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By Peter Galli  |  Posted 2003-04-24 Print this article Print

One Microsoft customer, Honeywell ACS, with 40,000 employees worldwide, wanted a solution to allow the company to collaborate more effectively. It chose SharePoint Team Services to achieve this, Sam Wilson, the technical lead, said in a videotaped interview shown at the launch. Honeywell expects to save $2.7 million through the adoption of the product, company officials said. Windows Server 2003 also includes a new and innovative feature that allows users who accidentally delete files or content to restore previous versions of these documents directly from their desktops. This feature was demonstrated on stage by Katy Hunter, a Windows Server group product manager, to much audience applause.
There are already more than 12,000 SharePoint Team Services sites within Microsoft on Windows Server 2003. "No-one sets up a file share anymore," Ballmer said.
Many customers are also looking to migrate off legacy mainframe and Unix systems to Intel-based systems, Ballmer said. "While we still have work to do in this area, weve made huge progress and we have already made it easier for customers to migrate their Unix applications to the Windows-Intel platform," he said. Many of the largest enterprises in the world have already turned to Windows Server 2003 to help improve their operations. The London Stock Exchange, the second largest in the world, wanted to grow revenue and provide more products and services to its customers. Seeking to enrich its data and trading systems, it used Windows Server 2003 and Visual Studio .Net to develop and distribute new solutions more rapidly than ever before, exchange officials said in a screened video.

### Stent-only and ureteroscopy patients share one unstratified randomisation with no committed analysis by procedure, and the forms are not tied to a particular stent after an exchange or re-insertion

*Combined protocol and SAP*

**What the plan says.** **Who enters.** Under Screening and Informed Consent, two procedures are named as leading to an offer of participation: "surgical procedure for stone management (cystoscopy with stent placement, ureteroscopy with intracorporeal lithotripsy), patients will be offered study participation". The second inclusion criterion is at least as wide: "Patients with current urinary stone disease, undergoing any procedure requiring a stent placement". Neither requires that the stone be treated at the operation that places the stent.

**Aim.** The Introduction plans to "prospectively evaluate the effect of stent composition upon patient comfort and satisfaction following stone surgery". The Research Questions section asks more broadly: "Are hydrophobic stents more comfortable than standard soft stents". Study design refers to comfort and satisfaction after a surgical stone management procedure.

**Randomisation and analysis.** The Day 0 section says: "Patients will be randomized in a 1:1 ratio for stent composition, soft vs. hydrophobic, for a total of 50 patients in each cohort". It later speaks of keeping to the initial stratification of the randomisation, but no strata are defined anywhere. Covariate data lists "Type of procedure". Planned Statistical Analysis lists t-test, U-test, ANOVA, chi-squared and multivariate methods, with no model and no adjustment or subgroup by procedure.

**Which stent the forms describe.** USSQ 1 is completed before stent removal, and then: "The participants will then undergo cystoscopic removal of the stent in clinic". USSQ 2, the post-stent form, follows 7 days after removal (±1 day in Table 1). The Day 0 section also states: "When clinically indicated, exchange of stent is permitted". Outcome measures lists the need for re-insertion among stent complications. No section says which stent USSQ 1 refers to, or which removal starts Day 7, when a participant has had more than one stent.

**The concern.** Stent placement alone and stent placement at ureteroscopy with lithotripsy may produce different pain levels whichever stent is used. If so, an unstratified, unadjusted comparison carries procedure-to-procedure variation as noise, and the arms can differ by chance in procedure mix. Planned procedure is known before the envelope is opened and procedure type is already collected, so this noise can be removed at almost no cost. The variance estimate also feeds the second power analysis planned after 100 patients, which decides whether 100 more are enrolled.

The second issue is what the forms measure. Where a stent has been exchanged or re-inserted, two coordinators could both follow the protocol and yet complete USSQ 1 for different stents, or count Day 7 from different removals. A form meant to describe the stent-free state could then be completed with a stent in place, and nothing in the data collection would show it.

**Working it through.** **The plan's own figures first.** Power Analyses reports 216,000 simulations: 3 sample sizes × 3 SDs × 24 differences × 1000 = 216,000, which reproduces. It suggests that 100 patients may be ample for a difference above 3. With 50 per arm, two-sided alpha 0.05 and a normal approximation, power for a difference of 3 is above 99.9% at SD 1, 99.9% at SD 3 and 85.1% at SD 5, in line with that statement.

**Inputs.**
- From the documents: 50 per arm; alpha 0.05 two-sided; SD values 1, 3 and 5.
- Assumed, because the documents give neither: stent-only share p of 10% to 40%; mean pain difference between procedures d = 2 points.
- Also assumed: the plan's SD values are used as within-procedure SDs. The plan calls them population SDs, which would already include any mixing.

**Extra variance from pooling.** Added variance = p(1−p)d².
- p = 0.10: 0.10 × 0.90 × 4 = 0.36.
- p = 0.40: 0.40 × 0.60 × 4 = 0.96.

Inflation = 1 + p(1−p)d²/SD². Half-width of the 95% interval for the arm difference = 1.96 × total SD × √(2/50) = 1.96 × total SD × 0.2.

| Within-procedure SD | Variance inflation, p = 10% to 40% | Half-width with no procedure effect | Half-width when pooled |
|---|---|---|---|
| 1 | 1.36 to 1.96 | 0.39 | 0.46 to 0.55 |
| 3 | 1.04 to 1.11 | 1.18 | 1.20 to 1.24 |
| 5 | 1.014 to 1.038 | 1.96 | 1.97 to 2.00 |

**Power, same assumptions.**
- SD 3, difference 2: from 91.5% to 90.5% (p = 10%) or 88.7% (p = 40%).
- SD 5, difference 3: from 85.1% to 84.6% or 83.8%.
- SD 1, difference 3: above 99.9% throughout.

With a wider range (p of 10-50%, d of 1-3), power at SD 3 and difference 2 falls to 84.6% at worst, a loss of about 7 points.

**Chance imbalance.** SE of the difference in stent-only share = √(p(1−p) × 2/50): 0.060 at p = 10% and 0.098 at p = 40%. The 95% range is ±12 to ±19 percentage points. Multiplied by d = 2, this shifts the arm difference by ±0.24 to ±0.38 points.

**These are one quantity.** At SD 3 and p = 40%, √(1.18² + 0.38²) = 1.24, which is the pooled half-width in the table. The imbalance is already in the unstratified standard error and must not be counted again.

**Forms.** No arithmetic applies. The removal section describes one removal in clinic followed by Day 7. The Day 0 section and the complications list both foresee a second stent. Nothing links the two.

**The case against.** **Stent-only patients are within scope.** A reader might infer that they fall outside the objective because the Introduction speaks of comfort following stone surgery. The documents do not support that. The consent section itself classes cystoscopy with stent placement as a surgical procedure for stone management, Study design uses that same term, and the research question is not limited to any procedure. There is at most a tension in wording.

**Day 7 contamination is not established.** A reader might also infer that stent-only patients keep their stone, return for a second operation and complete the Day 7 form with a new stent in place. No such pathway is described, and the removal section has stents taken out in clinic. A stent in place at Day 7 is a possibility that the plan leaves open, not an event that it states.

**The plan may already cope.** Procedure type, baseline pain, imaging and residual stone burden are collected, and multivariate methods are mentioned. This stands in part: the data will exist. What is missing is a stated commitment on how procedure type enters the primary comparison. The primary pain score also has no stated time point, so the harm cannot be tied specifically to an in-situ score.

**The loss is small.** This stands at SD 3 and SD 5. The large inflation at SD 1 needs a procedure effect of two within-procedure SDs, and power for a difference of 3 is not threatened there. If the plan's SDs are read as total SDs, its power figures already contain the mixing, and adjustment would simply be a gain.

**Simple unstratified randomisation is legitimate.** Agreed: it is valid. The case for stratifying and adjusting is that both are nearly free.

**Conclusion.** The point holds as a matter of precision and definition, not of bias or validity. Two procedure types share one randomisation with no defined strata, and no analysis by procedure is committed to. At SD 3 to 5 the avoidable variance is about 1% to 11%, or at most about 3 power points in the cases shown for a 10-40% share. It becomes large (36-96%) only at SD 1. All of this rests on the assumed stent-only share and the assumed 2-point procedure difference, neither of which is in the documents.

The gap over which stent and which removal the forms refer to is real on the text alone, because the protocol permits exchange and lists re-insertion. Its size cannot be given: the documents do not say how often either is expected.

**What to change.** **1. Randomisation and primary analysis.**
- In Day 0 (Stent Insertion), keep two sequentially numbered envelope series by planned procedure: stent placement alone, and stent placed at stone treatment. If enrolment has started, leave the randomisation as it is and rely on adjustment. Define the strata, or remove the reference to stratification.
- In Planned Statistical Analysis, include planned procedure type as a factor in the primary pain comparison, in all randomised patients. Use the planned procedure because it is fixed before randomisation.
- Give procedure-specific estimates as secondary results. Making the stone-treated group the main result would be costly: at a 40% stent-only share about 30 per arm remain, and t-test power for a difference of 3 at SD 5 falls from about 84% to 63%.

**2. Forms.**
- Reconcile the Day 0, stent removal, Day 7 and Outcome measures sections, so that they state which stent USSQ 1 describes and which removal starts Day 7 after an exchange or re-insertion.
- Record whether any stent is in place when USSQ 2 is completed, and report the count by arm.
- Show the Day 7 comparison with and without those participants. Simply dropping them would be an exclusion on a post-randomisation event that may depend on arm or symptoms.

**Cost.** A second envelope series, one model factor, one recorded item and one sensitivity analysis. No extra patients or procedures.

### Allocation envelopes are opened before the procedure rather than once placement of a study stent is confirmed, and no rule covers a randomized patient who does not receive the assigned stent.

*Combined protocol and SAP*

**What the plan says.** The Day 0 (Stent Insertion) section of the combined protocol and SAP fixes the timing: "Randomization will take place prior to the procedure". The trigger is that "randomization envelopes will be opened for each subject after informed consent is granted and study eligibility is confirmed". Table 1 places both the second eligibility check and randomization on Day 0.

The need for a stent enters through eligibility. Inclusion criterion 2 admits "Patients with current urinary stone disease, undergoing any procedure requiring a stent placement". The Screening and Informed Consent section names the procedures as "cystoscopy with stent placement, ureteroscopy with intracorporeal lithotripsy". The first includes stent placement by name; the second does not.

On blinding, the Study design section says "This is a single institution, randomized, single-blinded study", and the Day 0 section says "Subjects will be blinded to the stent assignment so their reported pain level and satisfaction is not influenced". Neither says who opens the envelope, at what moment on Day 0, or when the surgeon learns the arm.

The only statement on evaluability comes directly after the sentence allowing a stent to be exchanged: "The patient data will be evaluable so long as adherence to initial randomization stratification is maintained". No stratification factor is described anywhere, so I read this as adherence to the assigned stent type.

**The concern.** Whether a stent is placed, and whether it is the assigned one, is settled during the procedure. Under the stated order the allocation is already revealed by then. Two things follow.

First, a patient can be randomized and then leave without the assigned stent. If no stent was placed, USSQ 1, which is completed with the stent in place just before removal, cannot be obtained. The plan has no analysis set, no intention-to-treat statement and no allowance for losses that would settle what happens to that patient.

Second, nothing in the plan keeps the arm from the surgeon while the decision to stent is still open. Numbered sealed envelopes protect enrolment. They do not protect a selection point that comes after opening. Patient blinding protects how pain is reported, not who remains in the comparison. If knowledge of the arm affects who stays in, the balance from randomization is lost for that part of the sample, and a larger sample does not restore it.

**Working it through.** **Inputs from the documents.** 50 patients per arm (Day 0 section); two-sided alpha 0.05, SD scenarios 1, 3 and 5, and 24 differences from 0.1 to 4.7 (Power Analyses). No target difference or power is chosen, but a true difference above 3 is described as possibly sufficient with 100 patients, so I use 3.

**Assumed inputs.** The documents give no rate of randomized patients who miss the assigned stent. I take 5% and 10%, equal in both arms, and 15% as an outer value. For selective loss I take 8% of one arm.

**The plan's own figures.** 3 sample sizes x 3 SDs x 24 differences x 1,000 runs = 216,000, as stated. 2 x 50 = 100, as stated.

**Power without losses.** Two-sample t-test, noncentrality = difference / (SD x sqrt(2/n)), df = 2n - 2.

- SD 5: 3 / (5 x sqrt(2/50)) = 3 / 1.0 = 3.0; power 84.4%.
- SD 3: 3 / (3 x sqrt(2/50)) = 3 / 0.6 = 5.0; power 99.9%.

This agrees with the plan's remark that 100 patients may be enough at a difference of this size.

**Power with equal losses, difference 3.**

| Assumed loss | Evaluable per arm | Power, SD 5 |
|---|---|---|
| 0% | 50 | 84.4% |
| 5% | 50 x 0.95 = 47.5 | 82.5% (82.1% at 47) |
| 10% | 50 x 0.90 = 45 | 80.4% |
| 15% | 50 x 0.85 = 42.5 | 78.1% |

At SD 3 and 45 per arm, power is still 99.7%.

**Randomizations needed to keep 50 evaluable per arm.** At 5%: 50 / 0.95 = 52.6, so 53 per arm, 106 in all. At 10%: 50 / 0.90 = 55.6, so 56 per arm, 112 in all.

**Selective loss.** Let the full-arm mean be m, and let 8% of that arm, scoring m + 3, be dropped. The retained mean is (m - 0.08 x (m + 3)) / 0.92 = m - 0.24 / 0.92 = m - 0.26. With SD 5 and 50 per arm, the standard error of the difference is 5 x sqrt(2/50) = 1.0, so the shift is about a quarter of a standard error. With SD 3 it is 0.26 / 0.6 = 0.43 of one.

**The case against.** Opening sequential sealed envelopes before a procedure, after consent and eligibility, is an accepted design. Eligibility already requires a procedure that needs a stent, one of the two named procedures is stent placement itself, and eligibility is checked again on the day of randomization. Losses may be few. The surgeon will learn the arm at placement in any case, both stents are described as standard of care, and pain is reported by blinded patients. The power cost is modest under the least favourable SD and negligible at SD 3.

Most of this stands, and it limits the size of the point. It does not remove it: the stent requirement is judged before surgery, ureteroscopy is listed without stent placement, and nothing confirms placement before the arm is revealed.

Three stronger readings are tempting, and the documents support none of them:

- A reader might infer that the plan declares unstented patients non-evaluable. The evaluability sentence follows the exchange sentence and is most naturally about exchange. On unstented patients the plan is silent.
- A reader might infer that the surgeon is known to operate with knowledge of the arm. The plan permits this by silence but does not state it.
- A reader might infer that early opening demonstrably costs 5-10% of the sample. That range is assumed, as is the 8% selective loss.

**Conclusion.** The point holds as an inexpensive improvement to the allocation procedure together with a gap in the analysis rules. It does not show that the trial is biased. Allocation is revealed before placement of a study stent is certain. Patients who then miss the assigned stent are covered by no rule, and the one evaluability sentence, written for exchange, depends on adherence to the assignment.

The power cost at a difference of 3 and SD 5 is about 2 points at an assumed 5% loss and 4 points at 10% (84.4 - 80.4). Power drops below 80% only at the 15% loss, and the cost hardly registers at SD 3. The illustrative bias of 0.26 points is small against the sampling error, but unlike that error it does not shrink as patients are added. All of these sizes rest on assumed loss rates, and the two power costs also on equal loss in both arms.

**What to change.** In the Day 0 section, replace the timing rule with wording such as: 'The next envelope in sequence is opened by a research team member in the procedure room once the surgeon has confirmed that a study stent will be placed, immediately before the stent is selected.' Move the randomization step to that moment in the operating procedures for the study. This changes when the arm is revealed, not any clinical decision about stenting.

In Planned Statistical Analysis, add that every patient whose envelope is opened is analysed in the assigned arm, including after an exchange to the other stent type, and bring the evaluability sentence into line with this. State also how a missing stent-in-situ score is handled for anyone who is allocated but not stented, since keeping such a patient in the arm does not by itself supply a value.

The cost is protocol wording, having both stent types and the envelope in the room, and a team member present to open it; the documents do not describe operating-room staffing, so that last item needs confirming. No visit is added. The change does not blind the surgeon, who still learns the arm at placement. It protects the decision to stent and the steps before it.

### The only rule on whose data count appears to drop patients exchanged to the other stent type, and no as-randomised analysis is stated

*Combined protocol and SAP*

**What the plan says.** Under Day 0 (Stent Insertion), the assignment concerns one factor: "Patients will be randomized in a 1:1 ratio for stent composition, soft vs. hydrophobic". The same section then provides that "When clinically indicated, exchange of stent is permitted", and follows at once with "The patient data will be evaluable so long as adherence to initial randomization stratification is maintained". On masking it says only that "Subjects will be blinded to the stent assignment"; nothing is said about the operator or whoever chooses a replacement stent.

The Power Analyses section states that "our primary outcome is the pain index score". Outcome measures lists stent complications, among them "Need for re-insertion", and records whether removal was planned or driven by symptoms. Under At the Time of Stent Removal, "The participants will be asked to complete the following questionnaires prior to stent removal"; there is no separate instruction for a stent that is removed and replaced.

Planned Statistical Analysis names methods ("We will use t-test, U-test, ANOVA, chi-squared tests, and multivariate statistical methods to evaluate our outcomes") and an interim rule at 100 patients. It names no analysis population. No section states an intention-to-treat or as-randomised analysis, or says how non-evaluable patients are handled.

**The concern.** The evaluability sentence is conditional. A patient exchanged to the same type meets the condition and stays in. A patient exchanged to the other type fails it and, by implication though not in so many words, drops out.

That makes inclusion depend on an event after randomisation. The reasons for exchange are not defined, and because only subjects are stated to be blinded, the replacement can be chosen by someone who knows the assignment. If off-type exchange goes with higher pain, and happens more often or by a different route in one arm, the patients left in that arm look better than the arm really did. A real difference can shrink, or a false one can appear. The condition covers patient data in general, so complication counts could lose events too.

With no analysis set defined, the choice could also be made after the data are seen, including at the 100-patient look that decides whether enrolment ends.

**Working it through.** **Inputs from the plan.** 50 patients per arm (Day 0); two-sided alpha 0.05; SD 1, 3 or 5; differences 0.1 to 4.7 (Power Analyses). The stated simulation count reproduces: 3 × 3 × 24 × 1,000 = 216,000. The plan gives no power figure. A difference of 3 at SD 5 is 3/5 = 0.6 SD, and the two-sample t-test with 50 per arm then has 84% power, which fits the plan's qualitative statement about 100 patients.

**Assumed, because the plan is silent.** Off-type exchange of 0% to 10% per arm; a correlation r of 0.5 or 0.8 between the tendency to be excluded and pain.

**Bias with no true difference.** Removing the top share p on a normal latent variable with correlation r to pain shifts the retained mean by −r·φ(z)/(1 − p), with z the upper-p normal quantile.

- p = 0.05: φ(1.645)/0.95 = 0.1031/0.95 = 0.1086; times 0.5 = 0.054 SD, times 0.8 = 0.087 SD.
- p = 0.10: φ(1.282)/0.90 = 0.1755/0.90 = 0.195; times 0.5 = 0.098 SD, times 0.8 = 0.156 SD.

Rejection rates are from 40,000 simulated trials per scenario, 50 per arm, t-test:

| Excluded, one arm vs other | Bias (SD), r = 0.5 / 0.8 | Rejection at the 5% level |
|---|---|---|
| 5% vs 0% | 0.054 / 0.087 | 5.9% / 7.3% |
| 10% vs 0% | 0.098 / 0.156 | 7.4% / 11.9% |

Peter Galli has been a financial/technology reporter for 12 years at leading publications in South Africa, the UK and the US. He has been Investment Editor of South Africa's Business Day Newspaper, the sister publication of the Financial Times of London.

He was also Group Financial Communications Manager for First National Bank, the second largest banking group in South Africa before moving on to become Executive News Editor of Business Report, the largest daily financial newspaper in South Africa, owned by the global Independent Newspapers group.

He was responsible for a national reporting team of 20 based in four bureaus. He also edited and contributed to its weekly technology page, and launched a financial and technology radio service supplying daily news bulletins to the national broadcaster, the South African Broadcasting Corporation, which were then distributed to some 50 radio stations across the country.

He was then transferred to San Francisco as Business Report's U.S. Correspondent to cover Silicon Valley, trade and finance between the US, Europe and emerging markets like South Africa. After serving that role for more than two years, he joined eWeek as a Senior Editor, covering software platforms in August 2000.

He has comprehensively covered Microsoft and its Windows and .Net platforms, as well as the many legal challenges it has faced. He has also focused on Sun Microsystems and its Solaris operating environment, Java and Unix offerings. He covers developments in the open source community, particularly around the Linux kernel and the effects it will have on the enterprise.

He has written extensively about new products for the Linux and Unix platforms, the development of open standards and critically looked at the potential Linux has to offer an alternative operating system and platform to Windows, .Net and Unix-based solutions like Solaris.

His interviews with senior industry executives include Microsoft CEO Steve Ballmer, Linus Torvalds, the original developer of the Linux operating system, Sun CEO Scot McNealy, and Bill Zeitler, a senior vice president at IBM.

For numerous examples of his writing you can search under his name at the eWEEK Website at


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